Grass Roots (get it?) is their take on the sort of songs that both inspired them and taught them to play, a mix of trad and the expected culprits: the Dead, of course, and Dylan, with David Bromberg and the Seldom Scene also getting a nod. Their own description is their house style is polyethnic Cajun slamgrass, and who can argue with that? Instrumentation ranges from the expected of their rock progeny: guitars, bass, drums, with the bass as equally likely to be stand-up as plugged in and electric, to the the mandolins, banjos, fiddles and dobros of the mountain roots, with new added keyboards for added pizazz. All sing a bit. Continue reading »
Experimental Elvis. Surf-rock Kraftwerk. Garage-rock Roger Miller. Stoner White Stripes. Twee Beach Boys. Heavy-metal Townes Van Zandt. Retro-soul Merle Haggard.
There was no shortage of ambition, or wild genre-crossing ideas, among this year’s cover albums. Here are the best of the best.
25. Otu Fuzzy Tunes
Finnish doom metal outfit Otu stay on theme (“fuzzy”) throughout this covers album without ever getting boring. Each of the tracks is of a metal or hard rock song, but the style of cover varies each time. Album opener “No One Knows,” a Queens of the Stone Age cover, doesn’t stray terribly far from the original, just a bit heavier and fuzzed out. This is followed by a version of the White Stripes’ “Fell in Love with a Girl” that sounds almost like an early Nirvana track; the guitar is tuned low enough to sound like a bass, or else it’s a bass guitar playing the main riff. Track 3, a cover of “Iron Man,” is the first on the album to really sound like a true “doom” cover. It reveals that, while the other styles help keep the album from being too one-note, Otu’s strength is the slow, down-tuned, guttural sound of classic doom metal. “Holy Mountain” and “War Pigs” are strong tracks similarly drenched in towering, droning guitars. It’s a fun way to hear some classic tunes and you’ll get the most bang for your buck on this album with some good headphones or loud speakers. – Mike Misch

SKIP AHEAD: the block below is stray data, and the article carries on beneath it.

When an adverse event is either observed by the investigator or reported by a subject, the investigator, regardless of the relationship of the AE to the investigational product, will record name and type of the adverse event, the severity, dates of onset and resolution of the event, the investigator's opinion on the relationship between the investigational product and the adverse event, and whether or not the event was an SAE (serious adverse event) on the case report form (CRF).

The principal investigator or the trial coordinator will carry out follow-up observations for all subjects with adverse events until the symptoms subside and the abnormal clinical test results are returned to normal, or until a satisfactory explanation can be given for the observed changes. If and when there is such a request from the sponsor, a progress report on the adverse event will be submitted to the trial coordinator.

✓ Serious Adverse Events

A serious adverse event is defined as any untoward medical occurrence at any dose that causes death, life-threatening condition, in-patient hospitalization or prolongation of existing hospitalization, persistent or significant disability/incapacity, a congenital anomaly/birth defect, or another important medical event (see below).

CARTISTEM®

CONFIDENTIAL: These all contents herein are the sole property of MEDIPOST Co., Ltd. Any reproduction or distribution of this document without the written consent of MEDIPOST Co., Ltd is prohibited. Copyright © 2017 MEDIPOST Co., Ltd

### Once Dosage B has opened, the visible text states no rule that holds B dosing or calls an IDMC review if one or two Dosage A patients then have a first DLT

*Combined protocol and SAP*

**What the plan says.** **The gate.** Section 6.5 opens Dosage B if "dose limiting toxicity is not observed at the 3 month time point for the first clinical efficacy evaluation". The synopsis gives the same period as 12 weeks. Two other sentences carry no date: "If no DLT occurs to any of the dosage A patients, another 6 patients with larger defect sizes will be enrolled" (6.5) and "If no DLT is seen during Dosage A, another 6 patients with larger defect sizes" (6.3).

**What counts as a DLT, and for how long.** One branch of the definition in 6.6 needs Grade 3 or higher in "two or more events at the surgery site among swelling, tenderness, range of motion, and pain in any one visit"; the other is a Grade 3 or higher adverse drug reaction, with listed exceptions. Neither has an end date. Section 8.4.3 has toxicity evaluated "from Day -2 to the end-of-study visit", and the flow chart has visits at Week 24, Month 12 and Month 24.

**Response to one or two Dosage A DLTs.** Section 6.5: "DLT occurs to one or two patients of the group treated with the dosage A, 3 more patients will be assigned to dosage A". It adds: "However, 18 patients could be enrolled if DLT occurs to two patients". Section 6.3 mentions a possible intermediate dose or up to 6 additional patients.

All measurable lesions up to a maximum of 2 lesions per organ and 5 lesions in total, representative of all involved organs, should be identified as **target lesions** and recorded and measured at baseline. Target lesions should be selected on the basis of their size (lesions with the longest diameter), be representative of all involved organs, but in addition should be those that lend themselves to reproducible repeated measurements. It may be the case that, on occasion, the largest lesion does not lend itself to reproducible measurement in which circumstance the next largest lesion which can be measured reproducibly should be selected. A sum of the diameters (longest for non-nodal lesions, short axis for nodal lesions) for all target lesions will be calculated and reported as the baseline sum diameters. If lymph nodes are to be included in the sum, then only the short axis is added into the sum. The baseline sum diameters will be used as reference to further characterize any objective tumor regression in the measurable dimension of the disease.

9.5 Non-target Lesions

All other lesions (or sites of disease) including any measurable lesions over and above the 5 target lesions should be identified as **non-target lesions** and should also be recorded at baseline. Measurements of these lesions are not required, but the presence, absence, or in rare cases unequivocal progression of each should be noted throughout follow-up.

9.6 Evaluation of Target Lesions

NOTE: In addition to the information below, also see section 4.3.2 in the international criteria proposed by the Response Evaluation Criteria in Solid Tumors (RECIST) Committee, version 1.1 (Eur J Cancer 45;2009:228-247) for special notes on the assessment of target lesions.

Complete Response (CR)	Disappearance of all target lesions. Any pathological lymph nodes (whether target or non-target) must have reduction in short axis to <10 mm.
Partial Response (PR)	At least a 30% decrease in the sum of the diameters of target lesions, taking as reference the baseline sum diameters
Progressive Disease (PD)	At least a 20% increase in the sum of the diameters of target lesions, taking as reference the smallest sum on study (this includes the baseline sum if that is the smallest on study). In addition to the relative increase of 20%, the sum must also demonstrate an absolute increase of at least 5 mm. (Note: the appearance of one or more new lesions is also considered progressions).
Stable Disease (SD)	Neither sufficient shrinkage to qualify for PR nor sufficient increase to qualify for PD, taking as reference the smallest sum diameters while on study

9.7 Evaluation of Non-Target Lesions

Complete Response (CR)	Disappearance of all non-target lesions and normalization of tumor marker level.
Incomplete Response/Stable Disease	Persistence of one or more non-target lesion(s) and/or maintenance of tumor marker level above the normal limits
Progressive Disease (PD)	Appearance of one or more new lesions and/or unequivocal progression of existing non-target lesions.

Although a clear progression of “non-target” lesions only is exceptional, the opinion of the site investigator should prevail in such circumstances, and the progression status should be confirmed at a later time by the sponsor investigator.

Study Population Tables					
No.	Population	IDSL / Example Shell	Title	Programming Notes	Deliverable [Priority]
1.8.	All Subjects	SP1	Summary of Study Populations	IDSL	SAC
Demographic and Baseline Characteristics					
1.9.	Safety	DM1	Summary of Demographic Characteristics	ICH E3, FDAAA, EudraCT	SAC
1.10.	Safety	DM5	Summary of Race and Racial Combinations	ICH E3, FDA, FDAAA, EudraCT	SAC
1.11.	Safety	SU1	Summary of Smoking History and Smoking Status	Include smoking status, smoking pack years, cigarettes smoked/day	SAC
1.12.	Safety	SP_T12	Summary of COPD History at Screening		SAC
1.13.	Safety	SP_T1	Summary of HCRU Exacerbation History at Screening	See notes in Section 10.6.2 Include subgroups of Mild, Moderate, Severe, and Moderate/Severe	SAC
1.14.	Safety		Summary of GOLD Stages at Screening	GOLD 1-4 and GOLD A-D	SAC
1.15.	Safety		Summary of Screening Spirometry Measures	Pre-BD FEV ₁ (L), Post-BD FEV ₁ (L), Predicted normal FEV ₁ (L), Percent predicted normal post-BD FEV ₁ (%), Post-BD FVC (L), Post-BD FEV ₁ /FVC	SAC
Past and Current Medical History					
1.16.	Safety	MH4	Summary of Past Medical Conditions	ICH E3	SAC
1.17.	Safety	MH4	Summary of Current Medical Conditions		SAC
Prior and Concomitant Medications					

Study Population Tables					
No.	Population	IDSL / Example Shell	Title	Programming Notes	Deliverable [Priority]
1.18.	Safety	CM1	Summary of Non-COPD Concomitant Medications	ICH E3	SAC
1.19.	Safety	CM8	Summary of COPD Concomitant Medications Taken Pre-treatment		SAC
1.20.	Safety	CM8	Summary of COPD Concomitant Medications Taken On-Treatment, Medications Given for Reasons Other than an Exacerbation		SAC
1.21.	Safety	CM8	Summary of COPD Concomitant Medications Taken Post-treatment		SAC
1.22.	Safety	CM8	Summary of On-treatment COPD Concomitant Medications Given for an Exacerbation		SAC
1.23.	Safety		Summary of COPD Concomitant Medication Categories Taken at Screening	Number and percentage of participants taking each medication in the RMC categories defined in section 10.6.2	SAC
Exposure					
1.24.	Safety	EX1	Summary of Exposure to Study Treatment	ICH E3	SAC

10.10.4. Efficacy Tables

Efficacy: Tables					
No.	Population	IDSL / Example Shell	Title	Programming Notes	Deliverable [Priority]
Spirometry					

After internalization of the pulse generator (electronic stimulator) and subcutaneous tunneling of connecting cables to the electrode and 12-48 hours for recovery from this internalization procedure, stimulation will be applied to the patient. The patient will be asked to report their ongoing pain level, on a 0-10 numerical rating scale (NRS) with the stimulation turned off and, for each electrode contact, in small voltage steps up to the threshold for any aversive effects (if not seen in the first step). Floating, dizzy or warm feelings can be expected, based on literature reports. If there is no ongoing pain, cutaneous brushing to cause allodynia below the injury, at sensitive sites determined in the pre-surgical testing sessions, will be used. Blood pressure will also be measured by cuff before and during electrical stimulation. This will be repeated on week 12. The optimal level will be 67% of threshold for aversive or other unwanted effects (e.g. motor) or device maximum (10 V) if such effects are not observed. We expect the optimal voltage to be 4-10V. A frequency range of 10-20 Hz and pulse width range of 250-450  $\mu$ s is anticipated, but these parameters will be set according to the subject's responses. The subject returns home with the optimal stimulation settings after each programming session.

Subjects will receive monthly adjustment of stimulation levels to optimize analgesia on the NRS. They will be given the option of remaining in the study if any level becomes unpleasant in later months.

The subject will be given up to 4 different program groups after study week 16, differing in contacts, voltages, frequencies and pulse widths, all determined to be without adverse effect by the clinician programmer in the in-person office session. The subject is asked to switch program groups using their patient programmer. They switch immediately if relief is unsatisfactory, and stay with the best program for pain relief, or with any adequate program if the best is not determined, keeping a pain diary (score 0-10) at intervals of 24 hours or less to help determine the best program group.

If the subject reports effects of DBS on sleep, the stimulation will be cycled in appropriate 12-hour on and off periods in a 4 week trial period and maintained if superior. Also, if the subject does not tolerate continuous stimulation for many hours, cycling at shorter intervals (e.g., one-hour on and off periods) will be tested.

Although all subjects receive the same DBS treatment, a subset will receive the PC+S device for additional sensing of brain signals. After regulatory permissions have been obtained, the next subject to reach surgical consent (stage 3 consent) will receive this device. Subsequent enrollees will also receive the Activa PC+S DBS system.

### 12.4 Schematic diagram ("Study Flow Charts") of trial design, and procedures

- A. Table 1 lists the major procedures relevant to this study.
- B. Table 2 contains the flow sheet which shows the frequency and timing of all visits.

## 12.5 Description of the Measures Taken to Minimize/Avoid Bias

24. Various Artists Todo Muere SBXV
Todo Muere SBXV celebrates 15 years of the industrial, gothic, experimental record label Sacred Bones (that info will help to decipher the “SBXV”). Things get loud, as when a trio of metal acts Thou, Mizmor, and Emma Ruth Rundle road through Zola Jesus’s “Night.” They also get dreamy, as when ambient artist Hilary Woods warbles “In Heaven” from Eraserhead (that’s right, David Lynch is a Sacred Bones artist).